Epictetus on Cynicism

Diogenes-and-AlexanderI was a bit surprised, though with hindsight I probably shouldn’t have been, by the level of support — no, admiration — that Epictetus displays for Cynicism in section 22 of book III of the Discourses. I mean, I knew the guy was sympathetic to that other school, and of course Stoicism has had a tight historical connection with Cynicism (e.g., Zeno of Citium studied under a Cynic teacher before inventing Stoicism), but this is quite another thing.

Let me give you a taste of it, before adding some more personal notes (Epictetus is explaining what it means to be a Cynic, with obvious approval):

“To begin with, you have to set a different example with your behaviour. No more blaming God or man. Suspend desire completely, train aversion only on things under your control. Banish anger, rage, jealousy and pity. Be indifferent to women, fame, boys and tempting foods.

He has to realize that he has been sent by God as a messenger for the benefit of others, by bringing them to an awareness of how confused they are about what is good and bad, and how this causes them to look for the good in vain, having no clue as to its true location.

How can someone who has nothing – no clothes, no hearth or home, no luxuries, no slaves, no city he can call his own – how is it possible for a person like that to be happy? Well, God has sent among you a person who will prove by example that it can be done. ‘Look at me, I have no home, no city, no property, no slave; I sleep on the ground; I haven’t a wife or children, no officer’s quarters – just earth, and sky, and one lousy cloak. What more do I need? I am cheerful, I am tranquil and I am free.

Listen to how Diogenes, laid low with fever, still lectured passers-by: ‘Idiots, where are you going in such a hurry? You are going a great distance to see those damned athletes compete; ∗ why not stop a bit to see a man do combat with illness?’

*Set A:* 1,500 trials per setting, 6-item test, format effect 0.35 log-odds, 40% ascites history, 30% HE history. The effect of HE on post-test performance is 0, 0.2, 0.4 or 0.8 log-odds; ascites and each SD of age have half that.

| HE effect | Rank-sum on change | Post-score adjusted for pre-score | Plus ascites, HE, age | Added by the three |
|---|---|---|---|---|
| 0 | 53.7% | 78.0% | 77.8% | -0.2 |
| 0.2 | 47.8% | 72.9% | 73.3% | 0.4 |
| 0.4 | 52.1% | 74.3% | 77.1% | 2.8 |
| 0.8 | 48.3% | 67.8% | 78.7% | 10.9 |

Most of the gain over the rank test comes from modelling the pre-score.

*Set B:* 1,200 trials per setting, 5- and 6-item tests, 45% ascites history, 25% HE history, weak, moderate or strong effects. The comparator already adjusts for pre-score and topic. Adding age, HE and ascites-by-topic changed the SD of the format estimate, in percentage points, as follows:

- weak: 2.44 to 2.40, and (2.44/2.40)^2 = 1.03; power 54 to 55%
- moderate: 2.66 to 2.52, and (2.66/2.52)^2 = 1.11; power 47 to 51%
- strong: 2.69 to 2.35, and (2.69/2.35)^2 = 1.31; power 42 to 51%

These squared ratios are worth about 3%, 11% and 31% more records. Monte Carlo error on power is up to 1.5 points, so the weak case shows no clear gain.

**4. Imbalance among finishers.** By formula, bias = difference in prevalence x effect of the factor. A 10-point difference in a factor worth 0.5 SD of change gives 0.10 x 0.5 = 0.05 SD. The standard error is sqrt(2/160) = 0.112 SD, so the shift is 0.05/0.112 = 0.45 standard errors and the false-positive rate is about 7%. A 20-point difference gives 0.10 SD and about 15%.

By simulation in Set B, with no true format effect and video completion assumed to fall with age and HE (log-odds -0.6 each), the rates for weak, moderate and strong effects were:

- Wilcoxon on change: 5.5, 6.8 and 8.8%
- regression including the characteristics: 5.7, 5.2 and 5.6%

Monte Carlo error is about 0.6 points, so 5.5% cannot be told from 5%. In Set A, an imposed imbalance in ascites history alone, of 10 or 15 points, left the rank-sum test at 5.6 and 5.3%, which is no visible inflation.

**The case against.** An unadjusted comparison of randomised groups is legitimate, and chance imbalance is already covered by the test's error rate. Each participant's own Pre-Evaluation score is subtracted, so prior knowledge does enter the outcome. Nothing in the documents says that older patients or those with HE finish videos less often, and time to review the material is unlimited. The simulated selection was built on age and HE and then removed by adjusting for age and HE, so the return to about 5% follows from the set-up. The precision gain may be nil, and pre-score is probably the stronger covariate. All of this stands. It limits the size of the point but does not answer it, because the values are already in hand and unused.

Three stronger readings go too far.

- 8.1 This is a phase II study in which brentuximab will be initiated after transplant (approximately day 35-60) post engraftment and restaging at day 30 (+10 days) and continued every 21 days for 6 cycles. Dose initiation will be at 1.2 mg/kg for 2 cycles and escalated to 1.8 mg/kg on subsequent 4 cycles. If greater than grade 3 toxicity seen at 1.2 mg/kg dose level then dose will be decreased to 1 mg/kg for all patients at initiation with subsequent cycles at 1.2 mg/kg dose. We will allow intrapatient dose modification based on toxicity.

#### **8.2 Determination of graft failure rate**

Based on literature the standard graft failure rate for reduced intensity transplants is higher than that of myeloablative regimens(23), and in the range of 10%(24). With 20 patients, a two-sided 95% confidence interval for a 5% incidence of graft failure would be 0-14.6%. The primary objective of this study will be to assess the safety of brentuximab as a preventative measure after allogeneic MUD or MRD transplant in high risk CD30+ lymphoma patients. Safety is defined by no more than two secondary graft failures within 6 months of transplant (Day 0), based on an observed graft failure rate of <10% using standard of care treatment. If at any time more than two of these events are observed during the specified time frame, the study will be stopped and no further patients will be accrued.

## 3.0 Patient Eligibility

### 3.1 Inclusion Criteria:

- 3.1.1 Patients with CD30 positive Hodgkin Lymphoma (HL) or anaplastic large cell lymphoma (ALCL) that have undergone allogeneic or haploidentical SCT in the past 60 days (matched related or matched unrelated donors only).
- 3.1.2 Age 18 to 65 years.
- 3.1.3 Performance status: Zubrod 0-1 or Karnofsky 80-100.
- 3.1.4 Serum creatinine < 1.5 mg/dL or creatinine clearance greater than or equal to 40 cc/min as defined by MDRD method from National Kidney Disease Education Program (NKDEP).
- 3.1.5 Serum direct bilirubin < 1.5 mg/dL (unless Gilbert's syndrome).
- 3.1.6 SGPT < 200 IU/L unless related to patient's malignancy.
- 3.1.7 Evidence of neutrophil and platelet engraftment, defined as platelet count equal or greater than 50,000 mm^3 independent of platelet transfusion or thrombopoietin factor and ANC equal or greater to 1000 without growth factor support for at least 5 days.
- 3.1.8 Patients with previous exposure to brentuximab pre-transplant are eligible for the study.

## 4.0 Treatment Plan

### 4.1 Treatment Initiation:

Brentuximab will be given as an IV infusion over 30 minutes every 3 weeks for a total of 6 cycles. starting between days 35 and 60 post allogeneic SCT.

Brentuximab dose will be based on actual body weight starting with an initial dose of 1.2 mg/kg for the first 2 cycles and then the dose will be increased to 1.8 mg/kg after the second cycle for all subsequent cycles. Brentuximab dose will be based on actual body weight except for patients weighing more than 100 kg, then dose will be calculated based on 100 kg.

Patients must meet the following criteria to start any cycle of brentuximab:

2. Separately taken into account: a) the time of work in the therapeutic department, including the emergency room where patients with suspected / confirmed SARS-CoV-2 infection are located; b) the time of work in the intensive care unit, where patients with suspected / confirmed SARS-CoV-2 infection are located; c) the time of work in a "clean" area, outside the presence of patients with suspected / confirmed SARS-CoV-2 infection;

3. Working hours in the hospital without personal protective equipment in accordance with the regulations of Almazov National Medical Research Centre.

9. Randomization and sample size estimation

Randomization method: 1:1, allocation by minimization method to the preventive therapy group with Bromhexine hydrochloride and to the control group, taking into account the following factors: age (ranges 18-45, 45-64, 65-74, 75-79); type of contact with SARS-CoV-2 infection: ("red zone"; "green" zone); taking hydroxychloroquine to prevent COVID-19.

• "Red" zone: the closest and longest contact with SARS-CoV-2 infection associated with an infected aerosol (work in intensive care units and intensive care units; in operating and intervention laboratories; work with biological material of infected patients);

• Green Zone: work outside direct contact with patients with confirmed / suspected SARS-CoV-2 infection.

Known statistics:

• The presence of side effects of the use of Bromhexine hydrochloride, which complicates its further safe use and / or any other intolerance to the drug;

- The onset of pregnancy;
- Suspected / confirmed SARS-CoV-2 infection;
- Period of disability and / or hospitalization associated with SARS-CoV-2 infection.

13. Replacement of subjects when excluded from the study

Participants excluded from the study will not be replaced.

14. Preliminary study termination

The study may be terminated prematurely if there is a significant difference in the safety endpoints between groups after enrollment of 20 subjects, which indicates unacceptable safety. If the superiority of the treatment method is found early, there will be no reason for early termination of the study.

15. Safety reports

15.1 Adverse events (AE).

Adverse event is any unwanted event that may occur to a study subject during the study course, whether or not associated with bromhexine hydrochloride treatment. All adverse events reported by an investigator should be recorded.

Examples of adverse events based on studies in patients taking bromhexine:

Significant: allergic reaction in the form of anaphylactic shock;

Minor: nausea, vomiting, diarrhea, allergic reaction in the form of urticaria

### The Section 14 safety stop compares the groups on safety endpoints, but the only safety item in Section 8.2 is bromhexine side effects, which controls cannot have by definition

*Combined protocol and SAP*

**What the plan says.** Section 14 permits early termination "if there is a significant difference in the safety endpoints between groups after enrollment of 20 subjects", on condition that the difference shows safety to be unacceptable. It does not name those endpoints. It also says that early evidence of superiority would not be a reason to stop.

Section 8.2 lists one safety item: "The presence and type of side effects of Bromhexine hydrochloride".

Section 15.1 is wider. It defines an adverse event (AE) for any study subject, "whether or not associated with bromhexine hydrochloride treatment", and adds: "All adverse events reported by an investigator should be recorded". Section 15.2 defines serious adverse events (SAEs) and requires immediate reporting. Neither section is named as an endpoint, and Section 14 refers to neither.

Yes, but where are you going to find a Cynic’s friend?  He would have to be someone just like him, to be worthy of being called his friend. He would have to share equally in the sceptre and the kingdom.”

To begin with, at the least to my mind, the Cynic doesn’t come off as either particularly human or particularly likable. Yeah, yeah, I know, likability isn’t the point, but still. The Cynic depicted in these passages is in a sense full of himself (though I’m sure Epictetus would disagree), so much so that he fancies himself a messenger of god to the world, and figures that few if any others are worthy of being his friends. Even Diogenes, who is certainly to be admired in general, comes across as a bit of a jerk in that quote.

Perhaps more importantly, Epictetus’ description of the life of the Cynic — with no friends, no family, no property, no enjoyment of the good things in life, etc. — is remarkably close to the sort of things the author tells his students throughout the Discourses, but talking as a Stoic. This suggest that what Christopher Grill called “Epictetus’ ‘tough Stoicism” was really, really close to Cynicism, almost indistinguishable from it, in fact.

This is why, even though I enjoy reading Epictetus immensely, both for his wisdom and for his wit, I don’t think he is the best model for a modern Stoic, here agreeing with William Irvine’s attempt to update the philosophy to the 21st century.

This isn’t just a matter of revisionism for modern times, however. Stoicism, after all, was supposed from the beginning to be a middle way between Aristotelianism and Cynicism. The different eudaimonic schools had distinctive characteristics, as we have already discussed, and the Aristotelians thought that some of what the Stoics called “indifferents” were actually necessary for a virtuous, moral life. I don’t think they are, which is why I consider myself a Stoic: wealth, health, education, and the like, or their lack thereof, have no bearing on my moral value and my virtues.

But the Stoics did admit that these are all “preferred” indifferents, as Seneca explains at length in a number of his letters. It is this move that made Stoic philosophy more human (while still pretty tough) and distinct from Cynicism. In III.22 of the Discourses Epictetus blurs the line with his enthusiasm for the Cynics and his failure to sharply distinguish their doctrine from the Stoic one, and in so doing he does a disservice to Stoicism.